China recalled six British diplomats whom police wanted to question in connection with the alleged beating of a pro-democracy protester outside the Chinese consulate in the English city of Manchester.
The move follows a request by the British government for China to waive diplomatic immunity and allow its diplomats to be interviewed by police, British Foreign Secretary James Cleverly told reporters on Wednesday.
“In response to our request, the Chinese government has now removed those officials, including the consul general himself, from the UK,” Cleverly said. “This shows that our adherence to the rule of law, the seriousness with which we take these cases has had an effect.”
The clash occurred during a pro-democracy rally in support of Hong Kong outside the Chinese consulate in Manchester in October this year. Video of the incident showed one of the protesters being dragged onto the consulate grounds before being beaten by a group of men.
“Images posted on social media showed what appeared to be completely unacceptable behavior by multiple individuals near the entrance to the consular facility,” Cleverly said in a statement Tuesday.
Consul General Zheng Xiyuan later claimed that the protesters had incited violence with “rude banners” and that it was their “duty” to uphold China’s dignity.
A spokesman for the Chinese embassy in London said on Wednesday that Britain had failed to protect its consular staff, adding that it had launched its own representations to the UK over the incident, which it described as “of the most malign nature.”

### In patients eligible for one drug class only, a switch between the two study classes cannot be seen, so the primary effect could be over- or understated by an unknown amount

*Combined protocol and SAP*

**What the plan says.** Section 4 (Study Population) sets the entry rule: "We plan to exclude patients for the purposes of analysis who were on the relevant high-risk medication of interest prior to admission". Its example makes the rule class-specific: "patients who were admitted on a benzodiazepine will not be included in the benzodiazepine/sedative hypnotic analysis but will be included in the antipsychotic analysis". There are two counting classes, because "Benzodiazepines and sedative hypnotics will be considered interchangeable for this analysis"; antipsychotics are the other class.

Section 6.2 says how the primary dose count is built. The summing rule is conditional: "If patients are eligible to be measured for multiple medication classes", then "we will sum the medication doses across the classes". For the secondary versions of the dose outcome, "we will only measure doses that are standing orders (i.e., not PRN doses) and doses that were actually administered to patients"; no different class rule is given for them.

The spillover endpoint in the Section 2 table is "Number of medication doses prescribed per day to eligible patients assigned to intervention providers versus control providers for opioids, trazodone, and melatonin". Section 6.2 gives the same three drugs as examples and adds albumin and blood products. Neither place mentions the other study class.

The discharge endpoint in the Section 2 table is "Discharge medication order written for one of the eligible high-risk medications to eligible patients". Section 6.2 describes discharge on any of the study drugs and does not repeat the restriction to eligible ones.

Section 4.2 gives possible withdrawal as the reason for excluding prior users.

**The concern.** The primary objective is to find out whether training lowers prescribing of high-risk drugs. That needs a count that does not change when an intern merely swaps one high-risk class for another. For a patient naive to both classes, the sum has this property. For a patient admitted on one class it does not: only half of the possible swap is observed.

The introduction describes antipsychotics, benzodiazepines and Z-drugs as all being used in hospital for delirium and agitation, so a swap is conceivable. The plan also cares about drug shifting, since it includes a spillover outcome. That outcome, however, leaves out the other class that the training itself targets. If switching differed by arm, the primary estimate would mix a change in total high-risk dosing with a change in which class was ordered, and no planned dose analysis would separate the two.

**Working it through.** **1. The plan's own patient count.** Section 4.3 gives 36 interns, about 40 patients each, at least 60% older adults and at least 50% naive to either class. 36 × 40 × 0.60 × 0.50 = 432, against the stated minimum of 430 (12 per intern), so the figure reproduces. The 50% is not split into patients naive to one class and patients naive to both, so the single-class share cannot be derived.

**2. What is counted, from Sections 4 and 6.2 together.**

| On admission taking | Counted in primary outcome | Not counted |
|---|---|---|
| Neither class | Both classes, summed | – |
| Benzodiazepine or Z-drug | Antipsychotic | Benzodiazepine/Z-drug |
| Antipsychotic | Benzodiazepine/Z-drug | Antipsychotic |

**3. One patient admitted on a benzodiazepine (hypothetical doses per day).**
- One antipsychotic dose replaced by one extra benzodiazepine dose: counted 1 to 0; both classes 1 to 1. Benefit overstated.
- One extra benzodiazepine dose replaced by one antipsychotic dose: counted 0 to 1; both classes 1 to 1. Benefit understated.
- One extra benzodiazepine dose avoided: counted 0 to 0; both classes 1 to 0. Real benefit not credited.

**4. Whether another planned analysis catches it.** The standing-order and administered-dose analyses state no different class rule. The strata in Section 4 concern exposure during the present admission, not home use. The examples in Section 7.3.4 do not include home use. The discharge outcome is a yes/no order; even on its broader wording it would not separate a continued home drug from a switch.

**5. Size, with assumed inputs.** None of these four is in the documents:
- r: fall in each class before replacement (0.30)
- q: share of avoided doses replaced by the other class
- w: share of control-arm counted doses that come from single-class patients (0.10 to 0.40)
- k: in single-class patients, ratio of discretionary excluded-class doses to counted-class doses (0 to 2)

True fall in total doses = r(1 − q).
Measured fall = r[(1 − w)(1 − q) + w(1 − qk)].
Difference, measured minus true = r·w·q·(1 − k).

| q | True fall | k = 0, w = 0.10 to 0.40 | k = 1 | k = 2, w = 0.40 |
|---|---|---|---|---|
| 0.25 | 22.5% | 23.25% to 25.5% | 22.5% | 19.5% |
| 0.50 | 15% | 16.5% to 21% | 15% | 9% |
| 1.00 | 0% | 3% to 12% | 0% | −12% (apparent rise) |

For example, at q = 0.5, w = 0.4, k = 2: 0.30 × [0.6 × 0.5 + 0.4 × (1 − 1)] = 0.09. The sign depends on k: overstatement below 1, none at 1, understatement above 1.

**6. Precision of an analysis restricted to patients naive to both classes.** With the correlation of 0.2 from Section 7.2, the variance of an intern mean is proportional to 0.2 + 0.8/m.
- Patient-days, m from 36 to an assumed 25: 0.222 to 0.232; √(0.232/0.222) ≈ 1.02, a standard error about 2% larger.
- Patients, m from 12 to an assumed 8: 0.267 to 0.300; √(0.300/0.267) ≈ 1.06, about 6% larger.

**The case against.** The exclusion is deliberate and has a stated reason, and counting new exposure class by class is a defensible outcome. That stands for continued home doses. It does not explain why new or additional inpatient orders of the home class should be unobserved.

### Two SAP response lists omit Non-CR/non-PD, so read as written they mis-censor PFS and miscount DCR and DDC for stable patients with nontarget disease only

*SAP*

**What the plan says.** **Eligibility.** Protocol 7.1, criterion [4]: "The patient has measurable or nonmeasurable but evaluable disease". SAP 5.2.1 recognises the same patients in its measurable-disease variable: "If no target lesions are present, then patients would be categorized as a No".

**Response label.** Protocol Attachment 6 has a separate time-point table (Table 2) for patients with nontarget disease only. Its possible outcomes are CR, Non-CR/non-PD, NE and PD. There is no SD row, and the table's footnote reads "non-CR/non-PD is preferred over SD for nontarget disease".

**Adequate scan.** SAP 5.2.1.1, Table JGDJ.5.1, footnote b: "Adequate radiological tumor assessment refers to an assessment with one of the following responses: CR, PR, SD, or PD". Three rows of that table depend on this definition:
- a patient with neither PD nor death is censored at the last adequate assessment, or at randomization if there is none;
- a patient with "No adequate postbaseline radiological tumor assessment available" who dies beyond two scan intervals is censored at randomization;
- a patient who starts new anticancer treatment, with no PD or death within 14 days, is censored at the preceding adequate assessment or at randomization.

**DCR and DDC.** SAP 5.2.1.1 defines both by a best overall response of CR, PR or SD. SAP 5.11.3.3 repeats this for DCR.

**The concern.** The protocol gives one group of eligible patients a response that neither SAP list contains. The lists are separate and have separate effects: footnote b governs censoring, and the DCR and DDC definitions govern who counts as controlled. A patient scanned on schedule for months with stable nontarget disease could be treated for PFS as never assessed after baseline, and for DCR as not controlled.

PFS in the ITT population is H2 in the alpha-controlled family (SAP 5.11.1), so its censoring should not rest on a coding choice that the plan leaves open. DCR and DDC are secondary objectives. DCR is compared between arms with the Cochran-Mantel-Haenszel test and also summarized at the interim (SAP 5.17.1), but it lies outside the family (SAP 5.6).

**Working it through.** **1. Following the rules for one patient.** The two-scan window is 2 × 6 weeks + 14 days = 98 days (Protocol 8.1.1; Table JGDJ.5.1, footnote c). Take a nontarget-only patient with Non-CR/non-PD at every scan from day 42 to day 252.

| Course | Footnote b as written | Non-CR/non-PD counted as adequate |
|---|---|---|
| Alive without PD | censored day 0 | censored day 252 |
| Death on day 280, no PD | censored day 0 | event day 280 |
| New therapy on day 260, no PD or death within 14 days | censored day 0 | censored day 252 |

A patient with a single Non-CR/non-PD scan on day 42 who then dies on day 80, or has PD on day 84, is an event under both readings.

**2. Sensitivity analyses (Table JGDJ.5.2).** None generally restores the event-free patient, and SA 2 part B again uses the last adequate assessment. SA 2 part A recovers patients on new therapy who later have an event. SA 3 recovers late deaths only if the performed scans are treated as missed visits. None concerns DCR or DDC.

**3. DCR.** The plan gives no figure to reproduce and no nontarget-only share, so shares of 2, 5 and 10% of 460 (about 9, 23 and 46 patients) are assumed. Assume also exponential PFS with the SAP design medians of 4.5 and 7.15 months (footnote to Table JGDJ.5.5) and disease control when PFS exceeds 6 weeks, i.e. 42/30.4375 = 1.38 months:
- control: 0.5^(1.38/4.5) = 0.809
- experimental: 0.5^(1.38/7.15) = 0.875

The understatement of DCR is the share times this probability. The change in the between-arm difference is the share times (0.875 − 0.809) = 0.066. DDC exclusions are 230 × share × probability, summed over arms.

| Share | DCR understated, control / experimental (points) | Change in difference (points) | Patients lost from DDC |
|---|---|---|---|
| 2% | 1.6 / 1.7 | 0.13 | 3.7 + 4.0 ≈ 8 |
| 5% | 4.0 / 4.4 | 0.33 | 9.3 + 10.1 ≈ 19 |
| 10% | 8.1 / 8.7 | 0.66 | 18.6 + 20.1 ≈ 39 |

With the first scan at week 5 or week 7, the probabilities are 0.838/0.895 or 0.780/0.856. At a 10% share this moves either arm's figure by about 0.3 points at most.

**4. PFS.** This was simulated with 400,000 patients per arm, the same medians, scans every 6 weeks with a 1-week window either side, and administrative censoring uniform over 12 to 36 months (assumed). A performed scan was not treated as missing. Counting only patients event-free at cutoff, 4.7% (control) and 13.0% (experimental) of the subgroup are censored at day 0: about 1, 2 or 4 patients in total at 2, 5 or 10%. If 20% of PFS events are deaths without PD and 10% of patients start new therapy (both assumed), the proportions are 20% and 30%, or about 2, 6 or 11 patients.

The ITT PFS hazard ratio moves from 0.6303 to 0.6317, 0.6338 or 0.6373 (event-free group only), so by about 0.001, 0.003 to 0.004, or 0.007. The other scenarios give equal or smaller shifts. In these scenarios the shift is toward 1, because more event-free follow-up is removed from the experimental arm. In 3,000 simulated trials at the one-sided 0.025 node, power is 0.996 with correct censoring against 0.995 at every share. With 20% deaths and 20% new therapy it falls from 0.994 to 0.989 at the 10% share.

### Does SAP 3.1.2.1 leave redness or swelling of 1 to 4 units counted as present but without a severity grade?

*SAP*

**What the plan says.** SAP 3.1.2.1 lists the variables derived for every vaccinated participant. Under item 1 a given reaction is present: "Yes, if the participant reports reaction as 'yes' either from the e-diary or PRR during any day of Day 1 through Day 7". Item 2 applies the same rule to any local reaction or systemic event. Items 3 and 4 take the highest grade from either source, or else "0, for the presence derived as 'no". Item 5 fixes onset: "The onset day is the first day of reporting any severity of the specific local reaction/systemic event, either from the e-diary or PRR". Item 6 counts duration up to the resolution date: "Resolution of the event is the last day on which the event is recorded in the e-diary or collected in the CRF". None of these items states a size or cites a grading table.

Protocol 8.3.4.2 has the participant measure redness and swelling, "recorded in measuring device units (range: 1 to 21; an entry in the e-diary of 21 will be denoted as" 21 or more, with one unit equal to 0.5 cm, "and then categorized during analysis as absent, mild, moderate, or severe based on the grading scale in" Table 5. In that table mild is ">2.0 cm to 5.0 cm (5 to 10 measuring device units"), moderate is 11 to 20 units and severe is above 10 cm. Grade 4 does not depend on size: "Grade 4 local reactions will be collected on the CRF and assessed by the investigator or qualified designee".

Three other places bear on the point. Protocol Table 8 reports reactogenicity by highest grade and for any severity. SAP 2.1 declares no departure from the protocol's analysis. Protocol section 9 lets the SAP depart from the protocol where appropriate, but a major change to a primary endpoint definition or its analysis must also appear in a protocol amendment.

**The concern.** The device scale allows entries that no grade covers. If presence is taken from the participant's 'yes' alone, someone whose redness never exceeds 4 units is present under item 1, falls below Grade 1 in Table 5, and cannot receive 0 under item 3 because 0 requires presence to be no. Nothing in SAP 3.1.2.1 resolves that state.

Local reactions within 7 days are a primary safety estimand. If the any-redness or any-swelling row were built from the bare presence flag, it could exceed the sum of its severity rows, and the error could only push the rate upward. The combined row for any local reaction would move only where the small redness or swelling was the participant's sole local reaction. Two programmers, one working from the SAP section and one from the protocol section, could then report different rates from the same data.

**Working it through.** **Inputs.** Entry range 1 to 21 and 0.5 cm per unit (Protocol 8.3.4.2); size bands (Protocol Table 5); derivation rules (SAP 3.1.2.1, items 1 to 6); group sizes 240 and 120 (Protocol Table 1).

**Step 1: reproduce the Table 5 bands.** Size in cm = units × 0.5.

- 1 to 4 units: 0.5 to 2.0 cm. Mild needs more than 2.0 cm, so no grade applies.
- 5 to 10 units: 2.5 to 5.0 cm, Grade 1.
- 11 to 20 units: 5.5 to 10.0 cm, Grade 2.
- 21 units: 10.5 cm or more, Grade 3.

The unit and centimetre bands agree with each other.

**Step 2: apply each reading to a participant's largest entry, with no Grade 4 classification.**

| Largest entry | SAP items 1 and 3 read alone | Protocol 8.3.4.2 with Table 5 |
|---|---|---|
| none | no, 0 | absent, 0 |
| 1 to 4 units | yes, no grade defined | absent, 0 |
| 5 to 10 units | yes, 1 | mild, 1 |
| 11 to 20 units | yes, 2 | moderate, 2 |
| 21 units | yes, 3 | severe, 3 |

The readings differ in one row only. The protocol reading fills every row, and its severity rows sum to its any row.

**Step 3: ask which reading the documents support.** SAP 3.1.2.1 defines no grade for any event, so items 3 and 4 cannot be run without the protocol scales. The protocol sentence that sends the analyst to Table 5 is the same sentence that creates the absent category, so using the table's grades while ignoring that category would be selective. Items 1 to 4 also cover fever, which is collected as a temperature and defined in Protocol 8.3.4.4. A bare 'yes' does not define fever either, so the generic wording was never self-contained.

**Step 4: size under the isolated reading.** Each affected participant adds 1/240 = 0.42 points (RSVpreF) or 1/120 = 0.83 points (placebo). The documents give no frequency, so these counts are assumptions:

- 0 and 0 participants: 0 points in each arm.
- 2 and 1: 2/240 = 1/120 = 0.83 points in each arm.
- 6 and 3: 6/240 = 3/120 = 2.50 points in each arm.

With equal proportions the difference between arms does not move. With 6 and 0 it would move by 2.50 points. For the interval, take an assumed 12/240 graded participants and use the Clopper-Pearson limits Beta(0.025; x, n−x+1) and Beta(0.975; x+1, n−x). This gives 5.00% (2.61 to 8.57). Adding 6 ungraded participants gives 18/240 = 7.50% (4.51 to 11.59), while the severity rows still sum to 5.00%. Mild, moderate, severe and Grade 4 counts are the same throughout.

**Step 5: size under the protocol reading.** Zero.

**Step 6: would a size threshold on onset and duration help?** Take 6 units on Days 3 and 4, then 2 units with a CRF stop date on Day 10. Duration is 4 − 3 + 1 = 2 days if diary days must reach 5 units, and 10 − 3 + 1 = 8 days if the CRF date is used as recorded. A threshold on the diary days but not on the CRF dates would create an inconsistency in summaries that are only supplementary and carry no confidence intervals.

“It was a violent and disruptive provocation deliberately staged by anti-China elements who assaulted our consulate members and illegally invaded consulate facilities, seriously undermining the security and dignity of consulate officials,” the spokesperson said.
The Chinese embassy said the consul general returned to China under a “normal rotation of Chinese consular officers” and had completed his term.
In his statement on Tuesday, Cleverly said the British government was prepared to take “firm action” if police determined there was a case to charge officials for their role in the incident. “We expect a certain standard of behavior from all foreign diplomats and consular staff in the UK, regardless of their privileges and immunities,” Cleverly said.
“I am disappointed that these people are not being interviewed or facing justice. However, it is right that those responsible for the embarrassing scenes in Manchester are no longer, or will shortly cease to be, UK accredited consular staff,” he added.
No arrests have been made in connection with the incident and investigations are continuing, according to Greater Manchester Police.
Police have also “successfully identified a number of crimes including numerous assaults and public order offences, as well as possible suspects and victims we would like to speak to in connection with the incident,” a police spokesperson said in a statement. .
According to protest organizers, around 60 pro-democracy protesters had gathered outside the Manchester consulate to protest Chinese leader Xi Jinping’s consolidation of power.
Britain is home to large numbers of Hong Kongers, many of whom fled the city after Beijing introduced a sweeping national security law in 2020 following mass pro-democracy protests in 2019. Under the law, Hong Kongers protesters and activists have been jailed, newsrooms closed, civil society dismantled, and formal political opposition effectively wiped out.
The Hong Kong government has repeatedly denied criticism that the law has stifled freedoms, saying it has instead restored order to the city after protests.